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  • Writer's pictureTrusty Henchman

Review: Phoolan Devi, Rebel Queen GN HC

Based off the book I, Phoolan Devi: The Autobiography of India's Bandit Queen (1997), this HC is a powerful adaptation of Phoolan Devi's early life and is beautifully rendered by Claire Fauvel. Fauvel makes the immediate distinction that she wanted to base this book primarily on the autobiography, noting in the introduction that,

" The book is like a kick to the stomach out of which you don't escape unscathed. That is the tale I wanted to recreate in the graphic novel format, without trying to distinguish truth from fiction and reality from myth, and without claiming to provide a historical testimony. I simply used her own words, because they are of unparalleled sincerity, at times horribly violent and at other times imbued with the naïveté of childhood."

This is a powerful telling of the immense injustices Phoolan Devi experienced due to caste differences and her gender, and the book does not hold back from depicting the violence and pain she and many like her endured. So as such, this may be a hard book for many to read but it is an important story.

The book starts with her in prison circa 1994 and then flashes back, depicting her early life with her family and the poverty they suffered through. The harsh realities are constantly underscored by her own mother, who often resents her daughter for even existing and laments having had too many daughters.

The unrelenting nature of the disregard and abuse Phoolan Devi and many like her suffer through is drilled into the reader early on. Her story begins to focus on a long string of brutal hardships, including her marriage to a much older man and the subsequent abuse she would suffer.

After many dark turns after that point, the book progresses towards her being picked up by a pack of dacoits (bandits), and her long path of violence with them. From developing a relationship with a member who would be one of the first men to show her kindness to various acts of bloody revenge, we are introduced to the unique nature of the roaming bands of bandits in the region which allowed her to develop a Robin Hood type of infamy.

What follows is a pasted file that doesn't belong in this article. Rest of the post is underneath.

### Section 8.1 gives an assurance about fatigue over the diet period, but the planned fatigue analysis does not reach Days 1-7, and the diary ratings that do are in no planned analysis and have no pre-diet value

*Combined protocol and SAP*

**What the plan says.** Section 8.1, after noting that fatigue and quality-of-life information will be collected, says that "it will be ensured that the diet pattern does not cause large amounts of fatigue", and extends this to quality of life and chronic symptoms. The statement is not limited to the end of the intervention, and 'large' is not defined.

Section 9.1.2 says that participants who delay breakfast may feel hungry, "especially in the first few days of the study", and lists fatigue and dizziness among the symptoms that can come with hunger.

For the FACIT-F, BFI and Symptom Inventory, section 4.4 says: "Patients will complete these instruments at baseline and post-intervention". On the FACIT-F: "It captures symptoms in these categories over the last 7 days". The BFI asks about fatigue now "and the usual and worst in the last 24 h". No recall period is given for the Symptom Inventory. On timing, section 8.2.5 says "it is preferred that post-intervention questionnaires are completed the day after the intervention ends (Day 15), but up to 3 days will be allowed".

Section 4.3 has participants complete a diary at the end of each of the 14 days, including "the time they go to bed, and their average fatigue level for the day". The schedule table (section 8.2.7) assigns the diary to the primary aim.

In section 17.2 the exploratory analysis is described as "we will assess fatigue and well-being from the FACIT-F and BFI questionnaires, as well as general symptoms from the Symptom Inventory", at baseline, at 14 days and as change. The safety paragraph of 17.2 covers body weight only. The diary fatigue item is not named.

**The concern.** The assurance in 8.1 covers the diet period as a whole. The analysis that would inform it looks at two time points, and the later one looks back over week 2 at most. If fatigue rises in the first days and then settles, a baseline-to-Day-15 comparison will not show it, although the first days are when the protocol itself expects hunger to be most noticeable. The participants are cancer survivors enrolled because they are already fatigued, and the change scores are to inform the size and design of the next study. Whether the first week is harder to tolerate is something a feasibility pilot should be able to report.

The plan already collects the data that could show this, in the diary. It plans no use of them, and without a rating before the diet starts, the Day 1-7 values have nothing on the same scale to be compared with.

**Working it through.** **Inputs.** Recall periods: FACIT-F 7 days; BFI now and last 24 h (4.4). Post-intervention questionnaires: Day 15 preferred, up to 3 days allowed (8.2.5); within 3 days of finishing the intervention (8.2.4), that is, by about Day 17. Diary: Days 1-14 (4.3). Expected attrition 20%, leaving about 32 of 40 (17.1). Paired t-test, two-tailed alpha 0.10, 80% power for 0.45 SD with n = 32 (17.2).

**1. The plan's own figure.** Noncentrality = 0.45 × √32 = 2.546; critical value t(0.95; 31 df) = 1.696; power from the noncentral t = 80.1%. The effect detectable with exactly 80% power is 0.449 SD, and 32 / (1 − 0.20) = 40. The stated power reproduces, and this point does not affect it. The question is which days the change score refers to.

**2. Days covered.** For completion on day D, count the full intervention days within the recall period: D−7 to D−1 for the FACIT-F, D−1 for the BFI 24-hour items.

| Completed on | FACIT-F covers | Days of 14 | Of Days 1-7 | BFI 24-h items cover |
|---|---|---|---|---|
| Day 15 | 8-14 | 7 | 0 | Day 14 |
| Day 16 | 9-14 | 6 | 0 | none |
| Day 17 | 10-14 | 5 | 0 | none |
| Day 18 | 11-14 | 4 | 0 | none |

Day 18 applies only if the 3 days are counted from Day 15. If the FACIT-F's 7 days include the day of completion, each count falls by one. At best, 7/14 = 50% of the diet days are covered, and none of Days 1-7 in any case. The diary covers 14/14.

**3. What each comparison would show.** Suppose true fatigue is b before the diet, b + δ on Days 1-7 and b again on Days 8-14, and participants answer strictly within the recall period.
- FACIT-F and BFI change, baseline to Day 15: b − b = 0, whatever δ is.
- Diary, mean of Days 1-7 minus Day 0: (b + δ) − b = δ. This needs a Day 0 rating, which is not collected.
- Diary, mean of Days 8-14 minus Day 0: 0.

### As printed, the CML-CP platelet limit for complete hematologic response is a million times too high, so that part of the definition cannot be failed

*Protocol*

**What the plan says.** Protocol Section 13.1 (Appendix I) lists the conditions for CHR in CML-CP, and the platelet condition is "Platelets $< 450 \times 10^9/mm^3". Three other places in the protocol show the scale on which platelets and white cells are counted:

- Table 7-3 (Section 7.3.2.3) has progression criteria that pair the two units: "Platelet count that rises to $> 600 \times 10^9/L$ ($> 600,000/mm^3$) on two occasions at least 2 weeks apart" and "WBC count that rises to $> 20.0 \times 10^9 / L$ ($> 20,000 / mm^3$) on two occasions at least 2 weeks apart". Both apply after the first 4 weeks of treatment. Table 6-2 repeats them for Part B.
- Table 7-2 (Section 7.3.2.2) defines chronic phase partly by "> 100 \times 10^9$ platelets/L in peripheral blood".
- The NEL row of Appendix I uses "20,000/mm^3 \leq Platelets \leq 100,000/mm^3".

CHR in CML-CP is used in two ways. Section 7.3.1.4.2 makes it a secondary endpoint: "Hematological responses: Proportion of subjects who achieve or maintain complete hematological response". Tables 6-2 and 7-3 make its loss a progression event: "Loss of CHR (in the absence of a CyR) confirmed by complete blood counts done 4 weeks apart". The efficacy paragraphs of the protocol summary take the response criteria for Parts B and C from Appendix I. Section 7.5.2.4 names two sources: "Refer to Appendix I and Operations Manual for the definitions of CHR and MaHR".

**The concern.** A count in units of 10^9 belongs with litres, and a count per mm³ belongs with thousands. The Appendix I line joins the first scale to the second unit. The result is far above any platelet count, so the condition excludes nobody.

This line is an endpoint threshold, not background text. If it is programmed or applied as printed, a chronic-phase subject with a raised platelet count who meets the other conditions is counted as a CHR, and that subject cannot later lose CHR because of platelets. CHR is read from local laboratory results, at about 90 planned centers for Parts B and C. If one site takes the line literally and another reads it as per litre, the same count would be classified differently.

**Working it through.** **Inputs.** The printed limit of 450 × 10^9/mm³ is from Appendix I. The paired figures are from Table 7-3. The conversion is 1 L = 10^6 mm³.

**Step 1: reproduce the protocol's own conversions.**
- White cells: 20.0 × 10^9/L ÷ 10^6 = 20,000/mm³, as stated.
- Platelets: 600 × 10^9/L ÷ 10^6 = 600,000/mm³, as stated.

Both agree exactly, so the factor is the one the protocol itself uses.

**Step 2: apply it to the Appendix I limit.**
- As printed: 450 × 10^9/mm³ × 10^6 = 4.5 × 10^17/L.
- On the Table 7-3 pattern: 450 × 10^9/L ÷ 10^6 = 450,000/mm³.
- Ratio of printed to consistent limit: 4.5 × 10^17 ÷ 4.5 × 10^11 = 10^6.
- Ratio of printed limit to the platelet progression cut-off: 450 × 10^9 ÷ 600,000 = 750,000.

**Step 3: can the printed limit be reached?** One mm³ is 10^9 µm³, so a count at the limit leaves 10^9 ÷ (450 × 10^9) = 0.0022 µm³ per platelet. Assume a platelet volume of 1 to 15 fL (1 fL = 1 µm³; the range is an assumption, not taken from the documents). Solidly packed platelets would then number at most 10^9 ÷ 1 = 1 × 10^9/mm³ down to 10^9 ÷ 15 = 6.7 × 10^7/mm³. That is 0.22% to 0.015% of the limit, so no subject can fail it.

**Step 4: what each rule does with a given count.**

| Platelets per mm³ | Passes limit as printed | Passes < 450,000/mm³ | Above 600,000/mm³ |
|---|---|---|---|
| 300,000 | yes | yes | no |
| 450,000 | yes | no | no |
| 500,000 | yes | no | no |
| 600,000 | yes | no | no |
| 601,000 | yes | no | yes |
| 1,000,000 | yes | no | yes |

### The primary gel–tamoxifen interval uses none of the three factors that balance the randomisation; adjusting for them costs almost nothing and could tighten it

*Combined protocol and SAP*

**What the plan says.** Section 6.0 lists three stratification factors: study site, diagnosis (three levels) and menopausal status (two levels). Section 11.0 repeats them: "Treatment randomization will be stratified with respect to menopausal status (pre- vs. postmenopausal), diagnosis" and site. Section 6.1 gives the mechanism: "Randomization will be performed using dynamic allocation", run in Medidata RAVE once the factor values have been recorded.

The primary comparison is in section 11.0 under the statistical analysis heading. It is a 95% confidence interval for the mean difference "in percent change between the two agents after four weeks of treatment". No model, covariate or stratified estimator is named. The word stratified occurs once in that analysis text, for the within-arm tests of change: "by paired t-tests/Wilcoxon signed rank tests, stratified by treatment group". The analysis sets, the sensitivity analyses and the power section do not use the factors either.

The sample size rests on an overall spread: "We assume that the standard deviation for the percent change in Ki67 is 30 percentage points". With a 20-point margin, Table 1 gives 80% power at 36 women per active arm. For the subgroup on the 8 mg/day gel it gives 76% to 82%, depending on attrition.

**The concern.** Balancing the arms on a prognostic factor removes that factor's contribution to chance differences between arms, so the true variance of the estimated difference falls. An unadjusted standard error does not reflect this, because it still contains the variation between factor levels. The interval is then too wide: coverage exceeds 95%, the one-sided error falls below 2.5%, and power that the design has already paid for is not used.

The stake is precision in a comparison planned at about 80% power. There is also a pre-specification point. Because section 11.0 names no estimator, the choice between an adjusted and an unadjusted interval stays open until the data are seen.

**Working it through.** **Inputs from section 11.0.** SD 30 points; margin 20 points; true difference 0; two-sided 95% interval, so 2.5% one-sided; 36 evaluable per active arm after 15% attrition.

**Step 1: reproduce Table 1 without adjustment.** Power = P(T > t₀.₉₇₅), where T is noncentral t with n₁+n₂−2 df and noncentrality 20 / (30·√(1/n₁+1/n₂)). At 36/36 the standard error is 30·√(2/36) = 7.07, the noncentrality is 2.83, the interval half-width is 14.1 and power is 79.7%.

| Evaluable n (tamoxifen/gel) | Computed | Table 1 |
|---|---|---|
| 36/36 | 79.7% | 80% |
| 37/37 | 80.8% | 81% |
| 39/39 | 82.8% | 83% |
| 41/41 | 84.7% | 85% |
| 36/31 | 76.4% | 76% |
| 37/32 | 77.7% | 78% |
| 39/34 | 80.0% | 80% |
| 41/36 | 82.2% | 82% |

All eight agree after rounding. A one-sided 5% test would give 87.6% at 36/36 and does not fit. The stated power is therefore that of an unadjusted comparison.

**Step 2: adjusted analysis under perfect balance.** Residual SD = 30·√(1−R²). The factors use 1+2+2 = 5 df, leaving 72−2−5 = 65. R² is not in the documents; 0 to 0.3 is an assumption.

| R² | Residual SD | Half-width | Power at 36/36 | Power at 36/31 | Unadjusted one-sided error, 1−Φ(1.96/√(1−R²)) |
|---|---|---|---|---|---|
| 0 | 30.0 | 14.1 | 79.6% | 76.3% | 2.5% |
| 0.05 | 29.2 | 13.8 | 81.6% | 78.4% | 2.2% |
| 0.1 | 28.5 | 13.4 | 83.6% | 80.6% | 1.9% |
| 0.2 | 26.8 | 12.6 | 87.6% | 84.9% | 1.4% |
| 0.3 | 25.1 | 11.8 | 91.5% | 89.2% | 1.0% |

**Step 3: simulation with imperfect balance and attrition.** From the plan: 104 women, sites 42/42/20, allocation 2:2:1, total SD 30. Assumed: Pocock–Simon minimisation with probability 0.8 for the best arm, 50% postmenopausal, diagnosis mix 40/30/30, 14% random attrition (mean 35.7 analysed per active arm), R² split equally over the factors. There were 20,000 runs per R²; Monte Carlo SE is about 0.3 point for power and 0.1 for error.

The book does not shirk from depicting her bloody desire for vengeance after her treatment at the hands of a rival bandit, which eventually would lead to the brutal execution of over twenty men in one village where she was previously abused.

Fauvel's storytelling is beautiful in its clarity and composition, as well as its ability in capturing the emotions of Phoolan Devi and those around her. The brutal honesty Fauvel depicts conveys the sincerity she mentioned in the introduction, portraying a woman who has suffered much and is motivated by anger and justice as she sees it.

There has been a rich proliferation of biographical and autobiographical graphic novels over the past few years and I love that there is such an amazing range of content available now. If you are inclined to check out comic biographies as a gateway into learning more about various historical figures then I highly recommend checking out this HC, which is well worth the $35 price tag. Plus, Fauvel includes some great suggestions for further reading as well so you can continue to learn more about Phoolan Devi.

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